Still, Turnbull’s immediate predicaments are overwhelmingly political, and are much of his own making. In part, this has arisen from an inability to deliver on his early promise. Bold policy ideas on consumption tax, property investment and retirement savings have been floated and abandoned, while the political imperative to satisfy his party’s conservative base has increasingly alienated him from social progressives who had once invested such great hopes in him. Moreover, since September, Turnbull has faced the predictable challenge of dealing with the Abbott legacy. This means spruiking a new vision while attempting to keep Abbott’s conservative disciples onside. One attempt to do so backfired spectacularly when his adopted refrain – ‘Continuity and Change’ – bore a striking resemblance to the campaign slogan of Veep’s Selina Meyer (as series writer Simon Blackwell tweeted, ‘In S4 of Veep we came up with the most meaningless election slogan we could think of. Now adopted by Australian PM’). But Turnbull’s wretched attempts to venerate the Abbott Prime Ministership have only reinforced Labor’s mantra that the new Prime Minister is little more than ‘Abbott in a nicer suit’ (or, indeed, ‘Abbott with elocution’). As Labor has stressed again and again, it was not so much Abbott’s personality (or penchant for eating raw onions) that drove him to record-low approval ratings, but the brutality of his policies. Here the incumbents are especially vulnerable, not least because of Turnbull’s exceptional personal wealth and the ongoing stigma of Abbott’s 2014 budget, the subject of immense political opprobrium for the disproportionate impact of its policies upon the poor. These included university fee deregulation, a fee for doctor visits and the removal of unemployment benefits for under-30s. Today, none of these remains Coalition policy. Yet the classic Labor narrative that the Coalition is governed in its policy direction by the Big End of Town still has potential to cause great damage.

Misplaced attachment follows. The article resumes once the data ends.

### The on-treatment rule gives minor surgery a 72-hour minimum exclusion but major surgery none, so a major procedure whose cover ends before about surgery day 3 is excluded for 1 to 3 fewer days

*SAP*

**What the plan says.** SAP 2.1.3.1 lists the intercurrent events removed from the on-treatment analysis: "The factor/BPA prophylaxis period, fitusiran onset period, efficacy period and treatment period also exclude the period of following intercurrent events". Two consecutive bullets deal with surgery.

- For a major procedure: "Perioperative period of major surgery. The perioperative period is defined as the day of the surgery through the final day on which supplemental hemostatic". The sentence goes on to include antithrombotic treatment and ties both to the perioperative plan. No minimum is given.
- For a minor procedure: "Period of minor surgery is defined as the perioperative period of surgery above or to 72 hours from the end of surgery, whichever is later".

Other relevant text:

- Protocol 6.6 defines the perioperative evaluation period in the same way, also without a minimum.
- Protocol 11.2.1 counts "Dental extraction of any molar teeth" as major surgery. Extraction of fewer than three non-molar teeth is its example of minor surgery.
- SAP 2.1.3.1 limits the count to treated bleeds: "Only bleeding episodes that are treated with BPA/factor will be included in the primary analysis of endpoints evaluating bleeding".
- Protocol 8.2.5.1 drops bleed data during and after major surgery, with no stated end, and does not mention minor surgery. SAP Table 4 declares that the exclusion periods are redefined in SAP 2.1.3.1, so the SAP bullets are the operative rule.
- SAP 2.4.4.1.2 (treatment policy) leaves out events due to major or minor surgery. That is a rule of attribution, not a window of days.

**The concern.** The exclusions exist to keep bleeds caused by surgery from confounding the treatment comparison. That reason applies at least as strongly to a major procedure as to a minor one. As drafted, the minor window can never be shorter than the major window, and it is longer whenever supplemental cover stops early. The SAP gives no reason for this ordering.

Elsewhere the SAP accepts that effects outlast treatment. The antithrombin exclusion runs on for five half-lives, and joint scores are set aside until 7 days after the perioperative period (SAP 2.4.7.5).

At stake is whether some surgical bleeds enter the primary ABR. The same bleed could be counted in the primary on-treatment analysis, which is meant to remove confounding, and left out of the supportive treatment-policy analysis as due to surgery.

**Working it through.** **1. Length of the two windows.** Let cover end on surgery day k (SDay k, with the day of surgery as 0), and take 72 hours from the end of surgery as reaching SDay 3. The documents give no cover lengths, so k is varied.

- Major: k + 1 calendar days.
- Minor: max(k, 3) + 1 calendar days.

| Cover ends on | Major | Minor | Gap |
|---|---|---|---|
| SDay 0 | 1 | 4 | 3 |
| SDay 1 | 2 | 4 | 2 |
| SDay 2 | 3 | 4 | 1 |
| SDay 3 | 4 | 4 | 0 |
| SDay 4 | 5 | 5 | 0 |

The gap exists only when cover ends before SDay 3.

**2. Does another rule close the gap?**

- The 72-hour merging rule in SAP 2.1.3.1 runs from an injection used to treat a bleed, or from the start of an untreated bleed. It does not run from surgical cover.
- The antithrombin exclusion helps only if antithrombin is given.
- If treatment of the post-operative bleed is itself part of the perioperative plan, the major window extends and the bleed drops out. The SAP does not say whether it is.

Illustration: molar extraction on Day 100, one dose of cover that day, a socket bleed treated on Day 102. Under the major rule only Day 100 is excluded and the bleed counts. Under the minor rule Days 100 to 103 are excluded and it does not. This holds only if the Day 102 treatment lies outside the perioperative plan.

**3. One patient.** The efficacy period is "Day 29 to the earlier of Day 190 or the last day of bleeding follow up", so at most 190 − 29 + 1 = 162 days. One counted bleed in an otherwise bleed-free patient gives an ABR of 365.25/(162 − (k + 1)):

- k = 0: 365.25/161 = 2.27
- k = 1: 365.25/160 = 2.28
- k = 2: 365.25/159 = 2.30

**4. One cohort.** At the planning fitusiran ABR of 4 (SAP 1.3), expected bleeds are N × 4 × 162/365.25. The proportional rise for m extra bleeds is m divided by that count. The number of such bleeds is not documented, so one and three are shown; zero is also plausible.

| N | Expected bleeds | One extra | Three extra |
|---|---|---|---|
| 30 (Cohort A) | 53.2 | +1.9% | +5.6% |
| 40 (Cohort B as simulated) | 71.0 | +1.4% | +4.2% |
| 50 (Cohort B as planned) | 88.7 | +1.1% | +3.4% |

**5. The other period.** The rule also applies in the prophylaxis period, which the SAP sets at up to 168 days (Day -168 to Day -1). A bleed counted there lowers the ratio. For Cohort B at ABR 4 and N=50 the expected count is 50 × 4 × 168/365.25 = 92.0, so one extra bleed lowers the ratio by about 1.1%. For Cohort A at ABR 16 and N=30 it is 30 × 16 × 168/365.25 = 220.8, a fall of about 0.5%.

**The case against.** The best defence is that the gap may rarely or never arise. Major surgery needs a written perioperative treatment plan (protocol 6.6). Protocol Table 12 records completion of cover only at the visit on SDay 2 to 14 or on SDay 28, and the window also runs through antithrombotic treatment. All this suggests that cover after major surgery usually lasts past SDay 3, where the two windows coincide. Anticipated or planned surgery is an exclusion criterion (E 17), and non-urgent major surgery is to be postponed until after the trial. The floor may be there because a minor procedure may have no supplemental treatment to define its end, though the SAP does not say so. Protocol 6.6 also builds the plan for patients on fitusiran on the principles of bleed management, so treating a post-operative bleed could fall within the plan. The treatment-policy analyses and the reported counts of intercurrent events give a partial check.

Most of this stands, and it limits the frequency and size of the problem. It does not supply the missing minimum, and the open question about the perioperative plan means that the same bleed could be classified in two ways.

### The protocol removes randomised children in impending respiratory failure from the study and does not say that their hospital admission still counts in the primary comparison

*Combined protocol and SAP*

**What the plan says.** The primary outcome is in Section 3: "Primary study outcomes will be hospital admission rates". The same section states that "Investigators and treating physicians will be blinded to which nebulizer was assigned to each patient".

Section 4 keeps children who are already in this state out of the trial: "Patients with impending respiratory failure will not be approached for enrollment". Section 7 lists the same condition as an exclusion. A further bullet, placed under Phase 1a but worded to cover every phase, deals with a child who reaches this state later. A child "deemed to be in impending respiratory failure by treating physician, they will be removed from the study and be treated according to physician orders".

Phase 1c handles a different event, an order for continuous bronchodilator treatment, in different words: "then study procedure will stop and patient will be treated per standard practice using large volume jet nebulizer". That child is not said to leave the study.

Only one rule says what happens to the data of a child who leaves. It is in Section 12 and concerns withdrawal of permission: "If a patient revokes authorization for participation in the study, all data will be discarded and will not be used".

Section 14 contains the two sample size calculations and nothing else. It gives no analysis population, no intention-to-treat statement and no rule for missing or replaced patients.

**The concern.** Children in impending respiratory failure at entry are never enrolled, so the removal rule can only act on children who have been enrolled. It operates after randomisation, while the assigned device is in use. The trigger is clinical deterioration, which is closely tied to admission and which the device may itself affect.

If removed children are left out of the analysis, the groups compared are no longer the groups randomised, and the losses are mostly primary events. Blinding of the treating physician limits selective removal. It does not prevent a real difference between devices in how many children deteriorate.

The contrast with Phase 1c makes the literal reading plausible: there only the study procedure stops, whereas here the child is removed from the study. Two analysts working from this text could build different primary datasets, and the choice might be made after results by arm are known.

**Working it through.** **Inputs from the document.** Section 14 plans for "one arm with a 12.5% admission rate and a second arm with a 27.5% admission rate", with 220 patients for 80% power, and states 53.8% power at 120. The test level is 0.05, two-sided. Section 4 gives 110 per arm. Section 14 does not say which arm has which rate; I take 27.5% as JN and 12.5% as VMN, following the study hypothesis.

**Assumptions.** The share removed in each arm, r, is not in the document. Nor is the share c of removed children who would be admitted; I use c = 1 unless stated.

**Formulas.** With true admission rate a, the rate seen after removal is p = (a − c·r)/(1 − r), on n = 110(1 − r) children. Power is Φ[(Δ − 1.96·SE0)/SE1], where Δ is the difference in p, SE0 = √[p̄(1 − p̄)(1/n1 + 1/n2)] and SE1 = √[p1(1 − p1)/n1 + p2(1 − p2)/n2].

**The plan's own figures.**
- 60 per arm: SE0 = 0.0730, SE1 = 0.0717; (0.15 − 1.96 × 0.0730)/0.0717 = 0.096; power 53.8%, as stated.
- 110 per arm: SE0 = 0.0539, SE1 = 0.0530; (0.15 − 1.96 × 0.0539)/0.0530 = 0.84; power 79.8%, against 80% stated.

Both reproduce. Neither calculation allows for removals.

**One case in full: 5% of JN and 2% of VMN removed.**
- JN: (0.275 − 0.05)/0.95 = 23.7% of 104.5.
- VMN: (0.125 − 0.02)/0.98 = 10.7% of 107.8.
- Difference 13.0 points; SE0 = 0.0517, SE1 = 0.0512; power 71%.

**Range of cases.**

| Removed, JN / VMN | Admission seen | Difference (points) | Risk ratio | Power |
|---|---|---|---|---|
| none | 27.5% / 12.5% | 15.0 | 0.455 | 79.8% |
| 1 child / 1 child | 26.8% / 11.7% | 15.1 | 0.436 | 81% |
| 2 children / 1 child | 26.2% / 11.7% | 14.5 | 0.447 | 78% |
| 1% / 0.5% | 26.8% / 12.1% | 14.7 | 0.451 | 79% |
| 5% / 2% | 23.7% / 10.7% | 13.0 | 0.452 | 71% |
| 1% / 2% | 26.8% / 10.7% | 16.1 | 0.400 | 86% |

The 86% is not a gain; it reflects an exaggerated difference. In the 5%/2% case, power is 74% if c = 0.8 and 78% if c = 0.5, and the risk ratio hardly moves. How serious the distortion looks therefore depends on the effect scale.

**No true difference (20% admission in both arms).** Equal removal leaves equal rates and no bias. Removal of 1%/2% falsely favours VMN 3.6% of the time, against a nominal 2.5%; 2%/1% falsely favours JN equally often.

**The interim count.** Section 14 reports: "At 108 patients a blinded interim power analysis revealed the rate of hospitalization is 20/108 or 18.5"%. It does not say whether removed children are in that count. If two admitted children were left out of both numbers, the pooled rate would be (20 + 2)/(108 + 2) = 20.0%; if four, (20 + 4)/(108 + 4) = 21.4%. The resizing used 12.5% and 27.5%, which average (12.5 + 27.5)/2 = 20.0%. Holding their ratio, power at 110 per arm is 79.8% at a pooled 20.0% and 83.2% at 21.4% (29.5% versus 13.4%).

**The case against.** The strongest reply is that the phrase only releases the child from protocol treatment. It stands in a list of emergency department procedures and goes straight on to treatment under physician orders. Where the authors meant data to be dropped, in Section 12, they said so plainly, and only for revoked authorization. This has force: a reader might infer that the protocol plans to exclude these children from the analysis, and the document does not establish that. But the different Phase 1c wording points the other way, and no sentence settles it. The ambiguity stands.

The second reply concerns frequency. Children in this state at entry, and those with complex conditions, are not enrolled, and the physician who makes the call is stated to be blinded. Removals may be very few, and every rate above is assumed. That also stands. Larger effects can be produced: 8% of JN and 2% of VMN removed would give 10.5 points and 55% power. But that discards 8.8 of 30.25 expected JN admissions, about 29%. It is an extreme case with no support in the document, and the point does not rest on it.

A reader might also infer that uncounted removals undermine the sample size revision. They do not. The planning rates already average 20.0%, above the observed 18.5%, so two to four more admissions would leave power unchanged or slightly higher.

Despite his personal popularity among the electorate, Turnbull provides a perfect target for a Labor Party looking for points of differentiation. For months, it has dedicated much energy to wedging Turnbull, a wealthy moderate treated suspiciously by the vocal conservative base of the coalition, and a noted supporter of three central conservative heresies: same-sex marriage, an Australian republic, and emissions trading (commitment to which directly precipitated his downfall as Opposition Leader in 2009). Labor has campaigned heavily on all three issues. Still, none of these policy divisions will be decisive on July 2. At heart, the election will revolve around traditional battlelines. Labor cries of ‘unfairness’ will be (and have already been) set against Liberal retorts of ‘class warfare’, while the Coalition’s perceived superiority in dealing with the economy and national security will be balanced by Labor’s more generous policies on health and education. In opposition, Labor has neutralised some of these divisions, following the coalition every step of the way in matters of national security (including, most controversially, adopting the coalition policy of forcibly returning boats containing asylum seekers to their place of origin), while making some progress in changing damaging perceptions of its reputation for poor economic management. From the Government benches, Labor attacks of ‘unfairness’ have been neutralised through curbs on tax concessions for wealthy retirees and a targeted crackdown on multinational tax avoidance.